Wednesday, June 24, 2009

Seems Wrong to Call Them "Drones"

The DOD Energy Blog has pondered the energy demand implications of UAVs before ... like here for example. It's still too early to tell which way this is going, but if you read the news you know that UAVs are on an upward trajectory and manned aircraft are heading for a landing. Here's two very different yet recent signposts that may tell us a little more about the vectors these new fangled aircraft are flying at.

The first is from Thomas P.M. Barnett, author of the outstanding 2004 book: The Pentagon's New Map. His article "The New Drones and the Re-symmetricized Battlefield" contends that UAVs are the US's first real equalizer in the asymmetrical wars in which we're engaged ... and that there's no question they're here to stay.

To this I add the otherwise mundane details of a company's conference call to its investors. Today, among other things publicly-traded AeroVironment revealed to investors and analysts, were these two nuggets:
  • We continue to believe that we are strategically well-positioned with our Unmanned Aircraft Systems focused on actionable intelligence and communication, and our efficient energy systems focused on clean electric vehicles and energy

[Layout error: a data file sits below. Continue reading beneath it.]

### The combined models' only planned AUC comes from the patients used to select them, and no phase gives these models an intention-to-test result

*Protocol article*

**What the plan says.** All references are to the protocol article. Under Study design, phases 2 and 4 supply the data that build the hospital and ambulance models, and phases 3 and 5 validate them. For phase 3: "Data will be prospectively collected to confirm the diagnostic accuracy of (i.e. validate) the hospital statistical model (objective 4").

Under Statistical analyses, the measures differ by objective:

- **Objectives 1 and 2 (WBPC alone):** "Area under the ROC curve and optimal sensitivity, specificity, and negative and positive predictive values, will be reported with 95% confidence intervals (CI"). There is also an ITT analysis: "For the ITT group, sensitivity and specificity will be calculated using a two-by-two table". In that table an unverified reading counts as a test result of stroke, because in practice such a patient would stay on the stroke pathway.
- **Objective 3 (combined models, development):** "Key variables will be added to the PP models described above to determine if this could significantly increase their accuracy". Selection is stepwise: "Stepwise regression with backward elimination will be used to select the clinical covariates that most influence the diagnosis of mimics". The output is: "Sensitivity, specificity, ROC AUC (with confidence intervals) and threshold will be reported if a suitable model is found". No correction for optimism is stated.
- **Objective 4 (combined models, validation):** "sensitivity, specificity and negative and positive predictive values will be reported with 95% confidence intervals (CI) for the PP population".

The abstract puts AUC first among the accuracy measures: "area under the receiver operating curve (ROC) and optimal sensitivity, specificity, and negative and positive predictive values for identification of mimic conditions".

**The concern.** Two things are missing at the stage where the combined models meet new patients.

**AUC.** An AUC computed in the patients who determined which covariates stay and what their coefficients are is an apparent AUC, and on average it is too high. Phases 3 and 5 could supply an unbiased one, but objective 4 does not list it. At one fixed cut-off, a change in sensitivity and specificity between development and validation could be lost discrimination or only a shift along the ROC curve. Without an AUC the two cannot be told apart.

• We have seen a growing amount of our UAS funding reflected in DoD budget line items over the last few years. The current FY09 supplemental and FY10 DoD budget requests, although not yet final, suggest that this growth trend will continue.
If Barnett's well-informed top down view, bolstered by AeroVironment's bottom-up anecdotes regarding its mini-UAVs tell us anything, it's that UAVs are coming on strong in DOD thinking, planning and execution. But what does this mean for future fuel demand? Each UAV may be smaller and lighter and use comparably less fuel than its manned equivalent. But what if we eventually deploy 2, 10, 100 or 1,000 times as many of them as we currently do fighter, bomber and surveillance platforms? Will they be partially solar or fuel-cell powered and therefore not add substantially to our JP-8 demand? Or will they consume jet fuel in ever increasing quantities and put pressure on DOD to find an alternative to fossil fuels even faster than it's trying today?

Of course I don't know the answer and I bet DOD doesn't either, but stay tuned ... the plot only thickens.

Photo: AeroVironment

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